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Exhibit Symbolizes Extent Of Murdered Or Missing Indigenous Women Across North America

Brian Bull

A traveling exhibit that’s at Lane Community College this week features single-sided earrings.  As KLCC’s Brian Bull reports, the unusual collection represents more than 1100 murdered or missing indigenous women.

A long table displays earrings made of silver, abalone shell, feathers, or beadwork. All signify a Canadian aboriginal woman who was abducted or murdered, either on or off the reservation.

LCC student Mary Mainenti says the “Sing Our Rivers Red” exhibit has brought an upsetting issue to her attention.

“The United States doesn’t have a database of missing or murdered indigenous people like Canada does, and to see those earrings, and what they represent is really moving.”

Credit Brian Bull / KLCC
Lori Tapahonso, of Dine and Acoma-Pueblo heritage, serves as LCC's Native American Student Program Coordinator. She stands by the "Sing Our Rivers Red" exhibit on campus this week.

Lori Tapahonso is LCC’s Native American Student Program coordinator. She says the prevalence of violence against indigenous women – and lack of a database - illustrate the invisibility of these victims.

“Invisibility means that a lot of our pressing issues go unanswered or are low on the spectrum in terms of priority.”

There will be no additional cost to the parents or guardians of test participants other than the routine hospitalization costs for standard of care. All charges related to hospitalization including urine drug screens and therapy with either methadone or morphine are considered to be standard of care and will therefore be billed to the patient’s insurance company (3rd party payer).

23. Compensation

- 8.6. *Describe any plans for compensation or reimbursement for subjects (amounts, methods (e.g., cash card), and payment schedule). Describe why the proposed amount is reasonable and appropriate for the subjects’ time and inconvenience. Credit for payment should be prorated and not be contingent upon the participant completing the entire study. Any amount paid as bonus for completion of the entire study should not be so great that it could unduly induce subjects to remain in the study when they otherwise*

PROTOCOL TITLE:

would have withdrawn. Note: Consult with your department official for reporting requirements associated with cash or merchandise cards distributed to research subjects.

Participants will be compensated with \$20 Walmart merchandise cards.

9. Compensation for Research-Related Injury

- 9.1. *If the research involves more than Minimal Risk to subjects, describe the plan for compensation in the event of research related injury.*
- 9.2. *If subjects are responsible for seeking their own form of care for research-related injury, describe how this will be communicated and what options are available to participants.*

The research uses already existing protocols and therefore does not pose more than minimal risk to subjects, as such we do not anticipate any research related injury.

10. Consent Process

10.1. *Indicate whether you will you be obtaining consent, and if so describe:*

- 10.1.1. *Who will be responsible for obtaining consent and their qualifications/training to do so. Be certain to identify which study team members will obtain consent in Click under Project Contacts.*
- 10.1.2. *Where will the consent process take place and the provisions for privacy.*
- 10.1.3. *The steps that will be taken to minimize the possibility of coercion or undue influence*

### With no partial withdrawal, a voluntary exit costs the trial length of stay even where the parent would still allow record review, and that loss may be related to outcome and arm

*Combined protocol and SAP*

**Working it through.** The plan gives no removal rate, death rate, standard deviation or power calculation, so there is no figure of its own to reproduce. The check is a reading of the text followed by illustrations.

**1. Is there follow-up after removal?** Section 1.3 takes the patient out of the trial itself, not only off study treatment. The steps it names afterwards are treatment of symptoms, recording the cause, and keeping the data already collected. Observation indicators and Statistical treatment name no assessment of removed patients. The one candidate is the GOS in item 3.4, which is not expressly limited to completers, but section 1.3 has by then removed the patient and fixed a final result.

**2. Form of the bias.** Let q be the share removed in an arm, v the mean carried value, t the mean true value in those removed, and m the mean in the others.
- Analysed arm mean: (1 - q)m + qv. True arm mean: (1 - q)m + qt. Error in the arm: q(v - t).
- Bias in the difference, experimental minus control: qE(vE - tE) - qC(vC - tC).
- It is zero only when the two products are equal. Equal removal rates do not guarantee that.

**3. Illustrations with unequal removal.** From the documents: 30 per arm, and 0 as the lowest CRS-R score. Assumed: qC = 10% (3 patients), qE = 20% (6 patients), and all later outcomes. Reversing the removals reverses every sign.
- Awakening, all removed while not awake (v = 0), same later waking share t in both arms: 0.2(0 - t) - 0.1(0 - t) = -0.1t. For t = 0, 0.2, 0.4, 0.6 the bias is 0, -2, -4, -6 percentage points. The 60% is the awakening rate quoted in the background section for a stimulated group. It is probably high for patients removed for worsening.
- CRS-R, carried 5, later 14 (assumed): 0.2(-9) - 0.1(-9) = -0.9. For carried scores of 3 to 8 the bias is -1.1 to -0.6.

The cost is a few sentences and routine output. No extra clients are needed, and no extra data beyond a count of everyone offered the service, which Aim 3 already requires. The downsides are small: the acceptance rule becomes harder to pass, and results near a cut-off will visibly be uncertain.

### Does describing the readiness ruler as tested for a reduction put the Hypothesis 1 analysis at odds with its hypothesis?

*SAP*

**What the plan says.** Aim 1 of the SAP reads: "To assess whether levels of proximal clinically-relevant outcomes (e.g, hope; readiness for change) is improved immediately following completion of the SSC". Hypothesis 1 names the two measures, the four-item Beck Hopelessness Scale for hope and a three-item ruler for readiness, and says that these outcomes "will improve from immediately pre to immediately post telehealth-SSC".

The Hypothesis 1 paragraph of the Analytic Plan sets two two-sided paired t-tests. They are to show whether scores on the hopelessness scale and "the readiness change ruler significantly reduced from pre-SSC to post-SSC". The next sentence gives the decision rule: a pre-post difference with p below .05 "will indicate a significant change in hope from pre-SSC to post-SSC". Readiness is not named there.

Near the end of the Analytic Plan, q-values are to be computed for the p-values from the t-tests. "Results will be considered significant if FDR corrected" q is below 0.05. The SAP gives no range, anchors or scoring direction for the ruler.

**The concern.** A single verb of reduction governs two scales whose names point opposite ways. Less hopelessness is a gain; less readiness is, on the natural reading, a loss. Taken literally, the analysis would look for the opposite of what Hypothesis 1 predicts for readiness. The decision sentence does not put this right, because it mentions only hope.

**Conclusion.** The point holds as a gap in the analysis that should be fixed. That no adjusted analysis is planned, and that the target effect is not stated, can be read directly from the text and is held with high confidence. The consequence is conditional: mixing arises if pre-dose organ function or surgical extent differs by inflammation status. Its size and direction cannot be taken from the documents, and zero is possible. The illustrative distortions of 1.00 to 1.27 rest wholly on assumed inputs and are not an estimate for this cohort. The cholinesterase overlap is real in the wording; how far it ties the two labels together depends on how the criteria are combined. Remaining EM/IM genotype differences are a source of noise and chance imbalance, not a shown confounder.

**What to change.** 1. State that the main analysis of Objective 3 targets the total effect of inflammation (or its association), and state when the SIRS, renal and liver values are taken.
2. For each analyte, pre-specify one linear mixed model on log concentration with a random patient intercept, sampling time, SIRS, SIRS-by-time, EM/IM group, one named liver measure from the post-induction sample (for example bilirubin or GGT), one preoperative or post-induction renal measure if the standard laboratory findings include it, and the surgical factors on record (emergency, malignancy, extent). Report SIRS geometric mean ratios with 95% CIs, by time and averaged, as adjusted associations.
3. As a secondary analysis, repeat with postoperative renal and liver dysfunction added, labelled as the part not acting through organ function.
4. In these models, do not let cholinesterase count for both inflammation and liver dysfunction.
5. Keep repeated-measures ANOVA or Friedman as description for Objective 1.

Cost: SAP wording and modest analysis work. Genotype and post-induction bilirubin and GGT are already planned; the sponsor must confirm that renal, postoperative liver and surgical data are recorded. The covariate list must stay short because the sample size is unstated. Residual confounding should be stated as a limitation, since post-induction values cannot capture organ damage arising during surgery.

Credit Jen Castro / Flickr.com
2015 Women's Memorial March in Vancouver.

Tapahonso adds that many members of the transgender community have been victims of violence and abduction as well. 

Exhibit organizers urge people to lobby lawmakers for a federal database, and to support families with missing loved ones.

Copyright 2019, KLCC.

Brian Bull is an assistant professor of journalism at the University of Oregon, and remains a contributor to the KLCC news department. He began working with KLCC in June 2016.   In his 27+ years as a public media journalist, he's worked at NPR, Twin Cities Public Television, South Dakota Public Broadcasting, Wisconsin Public Radio, and ideastream in Cleveland. His reporting has netted dozens of accolades, including four national Edward R. Murrow Awards (22 regional),  the Ohio Associated Press' Best Reporter Award, Best Radio Reporter from  the Native American Journalists Association, and the PRNDI/NEFE Award for Excellence in Consumer Finance Reporting.
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